To me, the carnivalesque/circus type music, which is very cleverly used here, together with the words being spoken, as opposed to being sung, just adds to the whole sinister, and dark, message of the piece. Again, it's very clever lyrically, & cutting generally, & one which only Moz could write. Maybe he wrote it just to get all the rising hatred & loathing out of his system. I seem to recall reading somewhere that Mike J, when asked for comment, said he found it funny. Don't ever close your eyes, Mike!
Marvellous.
 
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Flibberty

Well-Known Member
Have always liked this one, & @CJM sums it up very well.
To me, the carnivalesque/circus type music, which is very cleverly used here, together with the words being spoken as opposed to being sung, just adds to the whole sinister, and dark, message of the piece. Again, it's very clever lyrically, & cutting generally, & one which only Moz could write. Maybe he wrote it just to get all the rising hatred & loathing out of his system. I seem to recall reading somewhere that Mike J, when asked for comment, said he found it funny. Don't ever close your eyes, Mike!
Marvellous.
If that was his intention, it didn't exactly work too well. :LOL: He was still writing about the same subject more than a decade later...
 

Mozmar

Well-Known Member
If that was his intention, it didn't exactly work too well. :LOL: He was still writing about the same subject more than a decade later...
Yes indeed. Just shows how much the whole thing hurt him.
In the particular article cited (Diffuser), there's an additional quote, complete with tirade, from Moz on the subject...which of course continued into Autobiog some years later, as you allude to:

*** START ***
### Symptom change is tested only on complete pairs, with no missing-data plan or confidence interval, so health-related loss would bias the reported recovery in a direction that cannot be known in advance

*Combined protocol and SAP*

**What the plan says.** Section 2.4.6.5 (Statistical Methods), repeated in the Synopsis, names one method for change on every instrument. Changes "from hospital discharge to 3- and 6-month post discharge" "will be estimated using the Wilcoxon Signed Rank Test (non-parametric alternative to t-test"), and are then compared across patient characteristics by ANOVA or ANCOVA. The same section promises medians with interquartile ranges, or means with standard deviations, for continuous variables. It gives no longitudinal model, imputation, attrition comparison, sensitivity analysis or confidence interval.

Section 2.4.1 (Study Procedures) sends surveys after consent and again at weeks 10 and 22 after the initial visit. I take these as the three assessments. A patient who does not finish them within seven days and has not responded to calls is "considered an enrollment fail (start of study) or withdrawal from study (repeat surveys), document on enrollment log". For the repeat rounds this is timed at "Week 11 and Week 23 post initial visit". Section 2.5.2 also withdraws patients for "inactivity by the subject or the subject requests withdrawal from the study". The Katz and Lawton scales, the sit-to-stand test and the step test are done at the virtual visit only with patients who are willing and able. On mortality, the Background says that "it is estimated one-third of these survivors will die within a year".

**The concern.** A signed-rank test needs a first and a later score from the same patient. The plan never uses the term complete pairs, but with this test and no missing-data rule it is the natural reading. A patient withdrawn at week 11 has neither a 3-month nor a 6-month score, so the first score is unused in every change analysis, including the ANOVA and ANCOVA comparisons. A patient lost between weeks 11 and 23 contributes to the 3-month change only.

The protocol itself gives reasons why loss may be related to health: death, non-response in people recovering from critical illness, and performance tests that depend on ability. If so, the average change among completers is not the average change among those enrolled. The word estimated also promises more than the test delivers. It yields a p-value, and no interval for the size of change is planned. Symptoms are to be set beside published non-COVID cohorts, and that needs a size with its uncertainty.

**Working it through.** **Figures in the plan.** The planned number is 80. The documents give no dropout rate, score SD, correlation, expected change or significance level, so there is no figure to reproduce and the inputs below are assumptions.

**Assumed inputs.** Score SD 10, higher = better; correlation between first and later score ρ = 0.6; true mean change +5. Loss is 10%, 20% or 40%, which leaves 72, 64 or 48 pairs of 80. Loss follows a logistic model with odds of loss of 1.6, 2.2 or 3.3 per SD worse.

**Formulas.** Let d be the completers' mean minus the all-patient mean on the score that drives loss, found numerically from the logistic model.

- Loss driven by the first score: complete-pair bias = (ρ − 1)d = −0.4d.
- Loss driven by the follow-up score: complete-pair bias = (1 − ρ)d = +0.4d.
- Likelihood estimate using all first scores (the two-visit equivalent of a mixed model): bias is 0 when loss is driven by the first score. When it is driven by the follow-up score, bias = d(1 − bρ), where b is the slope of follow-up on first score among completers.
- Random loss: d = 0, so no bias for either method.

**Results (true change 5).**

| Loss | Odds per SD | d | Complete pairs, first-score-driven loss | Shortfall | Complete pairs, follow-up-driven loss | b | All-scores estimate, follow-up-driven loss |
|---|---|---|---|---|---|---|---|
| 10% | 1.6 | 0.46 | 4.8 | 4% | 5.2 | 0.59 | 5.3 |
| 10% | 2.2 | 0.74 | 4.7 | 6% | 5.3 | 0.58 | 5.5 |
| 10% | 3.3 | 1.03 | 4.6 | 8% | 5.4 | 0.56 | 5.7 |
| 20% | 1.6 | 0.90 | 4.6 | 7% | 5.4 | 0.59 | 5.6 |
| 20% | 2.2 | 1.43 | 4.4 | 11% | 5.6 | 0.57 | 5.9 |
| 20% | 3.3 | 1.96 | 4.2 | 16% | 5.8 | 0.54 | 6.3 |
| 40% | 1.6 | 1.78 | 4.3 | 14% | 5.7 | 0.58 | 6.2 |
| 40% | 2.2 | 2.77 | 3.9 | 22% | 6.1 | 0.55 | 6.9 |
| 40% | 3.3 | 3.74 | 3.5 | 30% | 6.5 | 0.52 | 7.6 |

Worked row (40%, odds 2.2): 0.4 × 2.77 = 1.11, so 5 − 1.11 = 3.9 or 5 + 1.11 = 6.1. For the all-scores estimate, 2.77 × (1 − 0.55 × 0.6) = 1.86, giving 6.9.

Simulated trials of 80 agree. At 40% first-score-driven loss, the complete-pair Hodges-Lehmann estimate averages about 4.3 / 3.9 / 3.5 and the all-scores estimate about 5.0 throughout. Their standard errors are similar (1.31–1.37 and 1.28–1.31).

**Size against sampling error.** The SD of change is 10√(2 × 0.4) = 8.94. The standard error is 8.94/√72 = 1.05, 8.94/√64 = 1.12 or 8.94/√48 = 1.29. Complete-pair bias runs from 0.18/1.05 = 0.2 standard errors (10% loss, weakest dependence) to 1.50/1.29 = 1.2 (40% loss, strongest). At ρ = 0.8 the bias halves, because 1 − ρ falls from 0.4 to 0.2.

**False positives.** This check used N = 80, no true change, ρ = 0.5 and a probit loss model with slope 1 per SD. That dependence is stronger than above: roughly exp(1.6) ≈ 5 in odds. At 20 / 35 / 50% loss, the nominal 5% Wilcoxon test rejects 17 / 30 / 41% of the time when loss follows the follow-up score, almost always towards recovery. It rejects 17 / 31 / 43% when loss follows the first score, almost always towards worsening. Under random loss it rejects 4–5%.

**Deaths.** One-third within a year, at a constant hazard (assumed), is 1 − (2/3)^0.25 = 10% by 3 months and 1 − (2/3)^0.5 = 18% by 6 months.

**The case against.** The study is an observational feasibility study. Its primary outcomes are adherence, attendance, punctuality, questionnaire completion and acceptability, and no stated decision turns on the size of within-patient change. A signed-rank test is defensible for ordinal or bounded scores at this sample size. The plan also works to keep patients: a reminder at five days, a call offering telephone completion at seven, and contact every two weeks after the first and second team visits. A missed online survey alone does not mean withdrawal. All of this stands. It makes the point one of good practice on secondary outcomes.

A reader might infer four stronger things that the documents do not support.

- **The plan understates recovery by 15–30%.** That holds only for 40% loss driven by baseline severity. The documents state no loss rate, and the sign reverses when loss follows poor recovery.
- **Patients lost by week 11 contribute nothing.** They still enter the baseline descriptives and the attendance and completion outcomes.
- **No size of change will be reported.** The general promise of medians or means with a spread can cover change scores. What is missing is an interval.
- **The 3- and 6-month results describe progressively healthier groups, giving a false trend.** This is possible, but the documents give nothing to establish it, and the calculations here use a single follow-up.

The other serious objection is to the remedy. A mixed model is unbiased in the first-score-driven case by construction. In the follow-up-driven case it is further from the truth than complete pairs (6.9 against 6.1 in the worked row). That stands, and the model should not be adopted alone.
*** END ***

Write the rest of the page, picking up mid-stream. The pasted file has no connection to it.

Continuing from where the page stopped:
"Really, I'll never forgive him and to a lesser degree Andy, because it was horrific," Morrissey told Melody Maker in 1997. "I thought it was shocking, and if I was a weaker person or less intelligent, it would make me despise the Smiths and everything they stood for. And the judge was horrendous, and all the scrawly sniveling little extremely physically ugly people involved, who viewed me as some kind of anarchic, and semi-glamorous if you don't mind me saying, free spirit."
 
N

No 27

Guest
This song isn't very good. It's still better, though, than pretty much everything he's written since that time.

Regardless of the rights and wrongs of the court-case and Mike Joyce's lawsuit, I'm glad that it happened: it transformed Morrissey, for the remainder of his life, into the person he always deserved to be.
 

Ketamine Sun

HANG THEM HIGH VERONICA
Legalized theft
Leaves me bereft
I get it straight in the neck
(Somehow expecting no less)
A court of justice
With no use for truth
Lawyer...liar
Lawyer...liar
You pleaded and squealed
And you think you've won
But sorrow will come
To you in the end
And as sure as my words are pure
I praise the day that brings you pain
Q.C.'s obsessed with sleaze
Frantic for fame
They're all on the game
They just use a different name
You lied
And you were believed
By a J.P. senile and vile
You pleaded and squealed
And you think you've won
But sorrow will come
To you in the end